strtoupper('“I') Have Repented of My Sins, and Have Been Redeemed and Born Again”

Born of God or “born again” refers to the personal spiritual experience in which repentant individuals receive a forgiveness of sins and a witness from God that if they continue to live the commandments and endure to the end, they will inherit eternal life. The scriptures teach that just as each individual is “born into the world by water, and blood, and the spirit,” so must one be “born again” of water and the Spirit and be cleansed by the blood of Christ (John 3:5; Moses 6:59). To be born of God implies a sanctifying process by which the old or natural man is supplanted by the new spiritual man who enjoys the companionship of the Holy Ghost and hence is no longer disposed to commit sin (see Colossians 3:9–10; Mosiah 3:19; TPJS, 51). When individuals are born again they are spiritually begotten sons and daughters of God and more specifically of Jesus Christ (see Mosiah 5:7; 27:25). The Book of Mormon prophet Alma calls this inner transformation a “mighty change in your hearts” (Alma 5:14). Enos relates that after “mighty prayer and supplication” the Lord declared that his sins had been forgiven (Enos 1:1–8). After King Benjamin’s discourse, the people said that the Spirit had “wrought a mighty change in us, or in our hearts,” and that they had “no more disposition to do evil, but to do good continually” (Mosiah 5:2).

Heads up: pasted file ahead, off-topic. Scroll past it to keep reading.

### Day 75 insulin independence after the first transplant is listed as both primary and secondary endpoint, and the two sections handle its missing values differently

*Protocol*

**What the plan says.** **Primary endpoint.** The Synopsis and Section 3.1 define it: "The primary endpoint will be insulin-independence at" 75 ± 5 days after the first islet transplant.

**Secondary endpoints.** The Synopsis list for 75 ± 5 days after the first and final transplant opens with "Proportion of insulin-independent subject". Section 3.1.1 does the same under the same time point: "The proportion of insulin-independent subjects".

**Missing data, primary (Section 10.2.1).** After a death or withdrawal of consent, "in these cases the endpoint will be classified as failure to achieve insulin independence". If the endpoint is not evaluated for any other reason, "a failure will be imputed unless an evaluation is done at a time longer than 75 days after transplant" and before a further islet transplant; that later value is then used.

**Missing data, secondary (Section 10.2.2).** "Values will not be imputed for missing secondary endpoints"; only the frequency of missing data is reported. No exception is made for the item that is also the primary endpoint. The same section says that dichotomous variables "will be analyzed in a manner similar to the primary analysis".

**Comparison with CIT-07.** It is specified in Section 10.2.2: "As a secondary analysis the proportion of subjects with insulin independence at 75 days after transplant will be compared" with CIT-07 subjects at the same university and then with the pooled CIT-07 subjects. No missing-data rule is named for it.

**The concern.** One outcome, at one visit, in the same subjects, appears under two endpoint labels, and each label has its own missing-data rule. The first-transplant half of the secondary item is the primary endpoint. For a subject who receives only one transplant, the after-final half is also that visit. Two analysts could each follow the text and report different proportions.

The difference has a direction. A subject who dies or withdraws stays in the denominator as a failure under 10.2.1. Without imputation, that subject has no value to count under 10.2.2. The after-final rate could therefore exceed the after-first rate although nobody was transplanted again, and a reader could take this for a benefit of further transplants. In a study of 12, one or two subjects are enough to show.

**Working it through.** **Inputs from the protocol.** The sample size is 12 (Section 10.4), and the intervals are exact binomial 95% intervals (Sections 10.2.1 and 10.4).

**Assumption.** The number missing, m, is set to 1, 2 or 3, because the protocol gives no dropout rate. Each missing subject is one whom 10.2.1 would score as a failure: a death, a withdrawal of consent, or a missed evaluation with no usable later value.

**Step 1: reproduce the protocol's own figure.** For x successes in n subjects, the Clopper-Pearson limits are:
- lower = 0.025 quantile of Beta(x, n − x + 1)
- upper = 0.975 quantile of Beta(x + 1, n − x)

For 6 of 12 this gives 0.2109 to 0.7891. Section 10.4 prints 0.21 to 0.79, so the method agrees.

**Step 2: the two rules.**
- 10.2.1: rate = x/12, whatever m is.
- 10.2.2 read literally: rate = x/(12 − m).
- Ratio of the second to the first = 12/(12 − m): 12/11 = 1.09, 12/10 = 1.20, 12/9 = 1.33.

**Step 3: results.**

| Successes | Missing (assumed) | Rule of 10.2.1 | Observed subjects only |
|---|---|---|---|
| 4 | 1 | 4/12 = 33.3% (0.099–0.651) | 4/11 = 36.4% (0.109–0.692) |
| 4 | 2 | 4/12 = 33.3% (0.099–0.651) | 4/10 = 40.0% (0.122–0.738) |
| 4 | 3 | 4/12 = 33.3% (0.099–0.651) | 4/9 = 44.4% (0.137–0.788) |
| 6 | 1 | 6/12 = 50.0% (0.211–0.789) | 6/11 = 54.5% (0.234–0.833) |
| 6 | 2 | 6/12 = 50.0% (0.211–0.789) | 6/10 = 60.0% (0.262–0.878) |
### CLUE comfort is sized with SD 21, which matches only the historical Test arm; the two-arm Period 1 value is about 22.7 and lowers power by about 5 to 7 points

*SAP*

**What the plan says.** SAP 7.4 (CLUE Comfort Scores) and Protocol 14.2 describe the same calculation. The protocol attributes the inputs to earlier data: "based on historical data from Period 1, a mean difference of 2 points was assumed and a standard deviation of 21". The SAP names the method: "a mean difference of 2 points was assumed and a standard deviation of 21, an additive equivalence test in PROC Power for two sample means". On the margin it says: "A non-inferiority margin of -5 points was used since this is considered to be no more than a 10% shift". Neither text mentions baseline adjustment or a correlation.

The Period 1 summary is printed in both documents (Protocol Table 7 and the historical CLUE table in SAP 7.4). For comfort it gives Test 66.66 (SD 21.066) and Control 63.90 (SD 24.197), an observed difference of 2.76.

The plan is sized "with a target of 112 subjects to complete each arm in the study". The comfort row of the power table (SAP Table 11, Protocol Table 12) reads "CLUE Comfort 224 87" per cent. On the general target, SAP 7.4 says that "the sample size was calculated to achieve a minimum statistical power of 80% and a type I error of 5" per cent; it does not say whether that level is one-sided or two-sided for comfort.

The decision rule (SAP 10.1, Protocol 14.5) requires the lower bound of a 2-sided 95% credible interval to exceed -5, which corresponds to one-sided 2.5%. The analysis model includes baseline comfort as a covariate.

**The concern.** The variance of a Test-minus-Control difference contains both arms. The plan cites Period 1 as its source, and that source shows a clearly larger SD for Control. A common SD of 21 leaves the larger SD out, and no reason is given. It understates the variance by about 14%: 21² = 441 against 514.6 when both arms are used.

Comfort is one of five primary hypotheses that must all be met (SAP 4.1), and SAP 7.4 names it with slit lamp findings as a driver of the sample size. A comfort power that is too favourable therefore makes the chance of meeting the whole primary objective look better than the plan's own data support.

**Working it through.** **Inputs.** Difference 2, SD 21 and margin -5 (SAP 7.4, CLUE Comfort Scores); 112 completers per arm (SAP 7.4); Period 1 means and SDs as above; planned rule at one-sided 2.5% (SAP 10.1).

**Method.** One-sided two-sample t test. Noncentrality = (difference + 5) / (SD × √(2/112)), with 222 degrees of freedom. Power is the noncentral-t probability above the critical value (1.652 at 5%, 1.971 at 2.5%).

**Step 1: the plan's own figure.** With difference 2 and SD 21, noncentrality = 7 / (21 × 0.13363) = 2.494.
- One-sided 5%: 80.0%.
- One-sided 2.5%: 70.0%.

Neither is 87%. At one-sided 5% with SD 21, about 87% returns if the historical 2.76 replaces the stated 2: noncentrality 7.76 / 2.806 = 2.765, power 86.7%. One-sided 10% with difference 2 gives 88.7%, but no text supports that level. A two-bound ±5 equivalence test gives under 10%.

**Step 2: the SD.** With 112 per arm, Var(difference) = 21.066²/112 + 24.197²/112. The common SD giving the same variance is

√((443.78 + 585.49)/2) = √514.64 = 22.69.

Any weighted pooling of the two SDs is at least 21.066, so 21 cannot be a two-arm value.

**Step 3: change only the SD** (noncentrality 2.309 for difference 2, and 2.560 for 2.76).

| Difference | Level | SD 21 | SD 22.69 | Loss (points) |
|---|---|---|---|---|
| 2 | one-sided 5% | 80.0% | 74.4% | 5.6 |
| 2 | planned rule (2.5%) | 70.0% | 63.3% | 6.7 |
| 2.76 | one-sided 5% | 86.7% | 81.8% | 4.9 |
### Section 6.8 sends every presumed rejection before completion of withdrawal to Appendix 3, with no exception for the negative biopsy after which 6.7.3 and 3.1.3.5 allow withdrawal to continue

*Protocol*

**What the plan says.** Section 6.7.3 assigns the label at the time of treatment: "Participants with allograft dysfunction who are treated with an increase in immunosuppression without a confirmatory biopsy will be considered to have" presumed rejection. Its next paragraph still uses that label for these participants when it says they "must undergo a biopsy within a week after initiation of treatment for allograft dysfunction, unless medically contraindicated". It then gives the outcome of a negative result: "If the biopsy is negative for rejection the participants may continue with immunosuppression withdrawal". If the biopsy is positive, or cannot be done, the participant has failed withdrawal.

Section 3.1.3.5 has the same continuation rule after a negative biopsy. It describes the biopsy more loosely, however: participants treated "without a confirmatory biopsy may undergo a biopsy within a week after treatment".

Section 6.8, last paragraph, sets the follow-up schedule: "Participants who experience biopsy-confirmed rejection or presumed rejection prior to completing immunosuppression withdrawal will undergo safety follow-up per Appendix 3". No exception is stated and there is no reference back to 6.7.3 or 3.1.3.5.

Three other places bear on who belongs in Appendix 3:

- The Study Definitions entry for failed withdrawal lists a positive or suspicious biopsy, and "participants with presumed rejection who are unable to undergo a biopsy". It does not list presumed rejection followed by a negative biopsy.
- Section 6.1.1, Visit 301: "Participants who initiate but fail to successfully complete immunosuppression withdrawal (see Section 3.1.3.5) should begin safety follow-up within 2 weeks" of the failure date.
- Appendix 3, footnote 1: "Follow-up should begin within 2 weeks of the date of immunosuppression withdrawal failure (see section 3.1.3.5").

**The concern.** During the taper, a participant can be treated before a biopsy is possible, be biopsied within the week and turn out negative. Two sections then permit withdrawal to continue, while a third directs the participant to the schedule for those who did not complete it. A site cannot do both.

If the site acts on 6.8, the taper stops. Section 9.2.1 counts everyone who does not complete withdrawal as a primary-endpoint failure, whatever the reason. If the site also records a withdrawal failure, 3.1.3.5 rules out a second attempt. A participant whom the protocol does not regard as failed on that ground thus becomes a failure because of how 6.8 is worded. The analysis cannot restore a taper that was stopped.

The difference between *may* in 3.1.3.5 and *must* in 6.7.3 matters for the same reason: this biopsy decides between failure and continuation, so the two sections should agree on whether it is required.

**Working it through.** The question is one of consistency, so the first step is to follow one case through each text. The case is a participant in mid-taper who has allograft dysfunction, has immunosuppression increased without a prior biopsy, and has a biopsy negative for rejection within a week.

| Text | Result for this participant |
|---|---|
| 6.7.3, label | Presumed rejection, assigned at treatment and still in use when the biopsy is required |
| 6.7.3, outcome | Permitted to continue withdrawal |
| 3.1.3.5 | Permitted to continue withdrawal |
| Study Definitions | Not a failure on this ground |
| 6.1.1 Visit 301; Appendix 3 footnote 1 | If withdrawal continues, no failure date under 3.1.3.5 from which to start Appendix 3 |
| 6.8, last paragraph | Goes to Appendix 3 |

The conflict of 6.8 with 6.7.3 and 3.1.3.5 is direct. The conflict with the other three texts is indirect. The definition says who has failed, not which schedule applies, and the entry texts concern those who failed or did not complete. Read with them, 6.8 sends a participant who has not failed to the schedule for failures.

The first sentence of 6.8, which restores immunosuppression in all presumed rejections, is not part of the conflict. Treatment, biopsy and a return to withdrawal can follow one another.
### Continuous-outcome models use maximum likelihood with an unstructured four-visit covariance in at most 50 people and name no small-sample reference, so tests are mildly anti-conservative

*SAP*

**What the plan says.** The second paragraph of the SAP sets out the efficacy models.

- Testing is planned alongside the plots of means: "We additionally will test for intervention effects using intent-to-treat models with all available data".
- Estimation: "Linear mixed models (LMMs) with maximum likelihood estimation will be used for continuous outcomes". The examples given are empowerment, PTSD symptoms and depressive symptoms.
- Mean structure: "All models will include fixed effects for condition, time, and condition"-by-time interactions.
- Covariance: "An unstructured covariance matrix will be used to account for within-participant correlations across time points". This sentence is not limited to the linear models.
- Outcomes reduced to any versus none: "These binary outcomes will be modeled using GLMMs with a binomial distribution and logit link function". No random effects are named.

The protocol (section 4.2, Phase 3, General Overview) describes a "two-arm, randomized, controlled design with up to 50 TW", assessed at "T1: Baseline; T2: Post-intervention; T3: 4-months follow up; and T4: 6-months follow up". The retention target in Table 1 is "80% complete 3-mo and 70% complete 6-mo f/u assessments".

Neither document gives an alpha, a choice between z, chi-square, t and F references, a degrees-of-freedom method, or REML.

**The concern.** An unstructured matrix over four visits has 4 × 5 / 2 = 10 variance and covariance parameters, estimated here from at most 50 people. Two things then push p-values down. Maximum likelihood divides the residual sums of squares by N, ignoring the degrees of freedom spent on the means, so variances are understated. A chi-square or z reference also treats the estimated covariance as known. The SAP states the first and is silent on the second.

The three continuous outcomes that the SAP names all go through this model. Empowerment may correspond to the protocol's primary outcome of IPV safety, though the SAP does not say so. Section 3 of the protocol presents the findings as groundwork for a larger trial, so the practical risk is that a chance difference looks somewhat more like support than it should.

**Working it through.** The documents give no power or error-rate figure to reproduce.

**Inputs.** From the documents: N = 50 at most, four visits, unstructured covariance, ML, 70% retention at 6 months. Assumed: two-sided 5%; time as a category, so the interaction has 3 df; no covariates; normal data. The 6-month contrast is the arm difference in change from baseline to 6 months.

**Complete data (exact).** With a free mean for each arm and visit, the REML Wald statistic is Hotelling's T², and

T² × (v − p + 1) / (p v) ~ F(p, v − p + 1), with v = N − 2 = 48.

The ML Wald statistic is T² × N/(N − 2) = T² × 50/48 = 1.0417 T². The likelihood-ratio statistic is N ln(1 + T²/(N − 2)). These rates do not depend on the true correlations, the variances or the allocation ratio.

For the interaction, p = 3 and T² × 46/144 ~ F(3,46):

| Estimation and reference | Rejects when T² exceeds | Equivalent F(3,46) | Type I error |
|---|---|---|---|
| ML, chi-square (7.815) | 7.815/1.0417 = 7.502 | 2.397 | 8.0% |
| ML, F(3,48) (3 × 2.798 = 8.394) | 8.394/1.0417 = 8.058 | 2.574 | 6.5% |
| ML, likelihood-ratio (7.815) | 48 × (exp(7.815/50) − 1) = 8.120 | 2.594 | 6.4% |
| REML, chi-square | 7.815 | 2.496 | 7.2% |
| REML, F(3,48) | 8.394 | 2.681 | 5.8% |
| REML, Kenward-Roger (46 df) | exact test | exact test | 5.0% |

Of his conversion experience, Alma the Younger says, “Nevertheless, after wading through much tribulation, repenting nigh unto death, the Lord in mercy hath seen fit to snatch me out of an everlasting burning, and I am born of God” (Mosiah 27:28). Persons who have experienced this mighty change manifest attitudinal and behavioral changes. Feeling their hearts riveted to the Lord, their obedience extends beyond performance of duty. President Harold B. Lee taught, “Conversion must mean more than just being a ‘card-carrying’ member of the Church with a tithing receipt, a membership card, a temple recommend, etc. It means to overcome the tendencies to criticize and to strive continually to improve inward weaknesses and not merely the outward appearances” (“The Iron Rod,” Ensign, June 1971, 8). (Ed J. Pinegar, Encyclopedia of Mormonism, 1–4 vols. ed. Daniel H. Ludlow [New York: Macmillan, 1992], 218–219)

Ed J. Pinegar, Richard J. Allen -

Ed J. Pinegar, Richard J. Allen

Commentaries and Insights on the Book of Mormon, Vol. 1